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Sudan's ex-president Bashir's corruption trial to seek bail

Sudan's ex-president Bashir's corruption trial to seek bail
FILE PHOTO: Sudan's former president Omar Hassan al-Bashir stands guarded inside a cage at the courthouse where he is facing corruption charges, in Khartoum, Sudan August 19, 2019. REUTERS/Mohamed Nureldin Abdallah Copyright MOHAMED NURELDIN ABDALLAH(Reuters)
By Reuters
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KHARTOUM (Reuters) - The lawyer for Sudan's ex-president Omar Hassan al-Bashir said on Saturday that he will request that Bashir be released on bail as his trial on corruption charges continues.

"We are going to ask today that he be released on bail because this is an ordinary case," Ahmed Ibrahim told reporters outside the courtroom.

Bashir is charged with illicit possession of foreign currency and accepting gifts in an unofficial manner.

During the hearing, the judge asked for the bail request in writing, and said his office was open to receiving it at any time.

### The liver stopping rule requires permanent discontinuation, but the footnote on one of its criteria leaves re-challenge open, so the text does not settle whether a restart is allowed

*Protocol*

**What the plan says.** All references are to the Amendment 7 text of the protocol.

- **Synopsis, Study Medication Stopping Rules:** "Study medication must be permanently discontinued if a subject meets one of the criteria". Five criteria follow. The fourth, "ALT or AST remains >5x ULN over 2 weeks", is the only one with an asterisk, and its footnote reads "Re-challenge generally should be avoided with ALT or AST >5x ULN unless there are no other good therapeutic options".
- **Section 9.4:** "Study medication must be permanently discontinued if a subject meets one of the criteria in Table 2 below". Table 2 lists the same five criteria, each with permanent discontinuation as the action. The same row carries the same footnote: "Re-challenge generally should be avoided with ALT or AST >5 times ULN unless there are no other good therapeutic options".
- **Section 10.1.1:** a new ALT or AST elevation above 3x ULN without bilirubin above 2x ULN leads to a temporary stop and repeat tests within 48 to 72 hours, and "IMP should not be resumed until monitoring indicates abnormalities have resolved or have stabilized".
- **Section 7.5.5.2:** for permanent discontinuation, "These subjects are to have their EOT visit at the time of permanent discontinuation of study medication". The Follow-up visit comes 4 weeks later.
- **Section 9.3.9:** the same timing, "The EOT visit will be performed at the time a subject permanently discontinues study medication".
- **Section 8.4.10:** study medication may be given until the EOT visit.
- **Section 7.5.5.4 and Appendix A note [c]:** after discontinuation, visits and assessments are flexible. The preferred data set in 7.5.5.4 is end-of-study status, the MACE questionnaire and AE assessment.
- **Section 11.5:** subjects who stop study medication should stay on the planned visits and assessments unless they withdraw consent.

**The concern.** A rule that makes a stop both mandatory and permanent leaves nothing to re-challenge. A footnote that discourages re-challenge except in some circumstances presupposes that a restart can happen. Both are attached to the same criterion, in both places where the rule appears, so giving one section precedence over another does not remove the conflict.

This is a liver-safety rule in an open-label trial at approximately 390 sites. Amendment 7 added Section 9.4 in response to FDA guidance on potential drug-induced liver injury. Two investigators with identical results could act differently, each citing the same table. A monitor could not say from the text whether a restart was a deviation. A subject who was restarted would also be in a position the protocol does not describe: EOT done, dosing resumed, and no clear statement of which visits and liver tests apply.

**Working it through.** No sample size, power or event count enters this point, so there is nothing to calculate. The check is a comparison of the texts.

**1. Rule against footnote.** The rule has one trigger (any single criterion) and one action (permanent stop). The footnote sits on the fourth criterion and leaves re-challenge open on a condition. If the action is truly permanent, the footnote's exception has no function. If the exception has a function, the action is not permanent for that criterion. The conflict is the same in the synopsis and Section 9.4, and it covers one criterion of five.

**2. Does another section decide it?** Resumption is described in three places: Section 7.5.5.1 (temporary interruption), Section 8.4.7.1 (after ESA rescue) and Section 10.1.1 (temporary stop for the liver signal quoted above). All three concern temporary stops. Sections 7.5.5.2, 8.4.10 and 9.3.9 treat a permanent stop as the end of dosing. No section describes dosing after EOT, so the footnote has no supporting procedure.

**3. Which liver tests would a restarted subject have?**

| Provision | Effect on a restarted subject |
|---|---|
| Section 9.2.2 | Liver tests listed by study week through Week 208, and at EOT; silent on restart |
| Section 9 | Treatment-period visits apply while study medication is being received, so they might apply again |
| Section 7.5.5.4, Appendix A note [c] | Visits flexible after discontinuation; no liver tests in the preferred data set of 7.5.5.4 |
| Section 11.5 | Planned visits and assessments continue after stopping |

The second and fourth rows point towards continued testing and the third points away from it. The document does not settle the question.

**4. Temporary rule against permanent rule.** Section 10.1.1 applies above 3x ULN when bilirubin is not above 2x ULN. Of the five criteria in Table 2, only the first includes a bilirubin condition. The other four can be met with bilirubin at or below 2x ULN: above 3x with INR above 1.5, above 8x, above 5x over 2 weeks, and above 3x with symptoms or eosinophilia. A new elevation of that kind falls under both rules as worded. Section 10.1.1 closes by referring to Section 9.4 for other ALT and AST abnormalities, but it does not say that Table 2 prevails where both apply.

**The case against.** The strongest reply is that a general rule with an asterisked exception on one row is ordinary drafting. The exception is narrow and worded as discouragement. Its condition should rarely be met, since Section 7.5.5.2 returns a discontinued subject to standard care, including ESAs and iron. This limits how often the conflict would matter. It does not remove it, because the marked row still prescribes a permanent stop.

Bashir acknowledged receiving millions of dollars from Saudi Arabia, a police detective told the court on Monday.

Bashir weathered multiple rebellions, economic crises, U.S. sanctions and coup attempts until he was overthrown by the military in April after mass protests against his 30-year rule.

His trial is seen as a test of how serious authorities are about trying to erase the legacy of his rule.

Bashir did not speak during Saturday's hearing.

A group of about 150 Bashir supporters staged a protest near the courtroom, chanting "We stand united behind our leader" and holding signs saying "The trial of the president is the trial of the nation."

Bashir was also charged in May with incitement and involvement in the killing of protesters. He has been indicted by the International Criminal Court in The Hague on charges of masterminding genocide in Sudan’s Darfur region.

On Wednesday, Sudan's new prime minister, Abdalla Hamdok, and sovereign council were sworn in, marking the formation of a transitional government that will run the country for three years and three months, according to a power-sharing agreement between the military and the main opposition coalition.

(Reporting by Eltayeb Siddig, Writing by Nafisa Eltahir)

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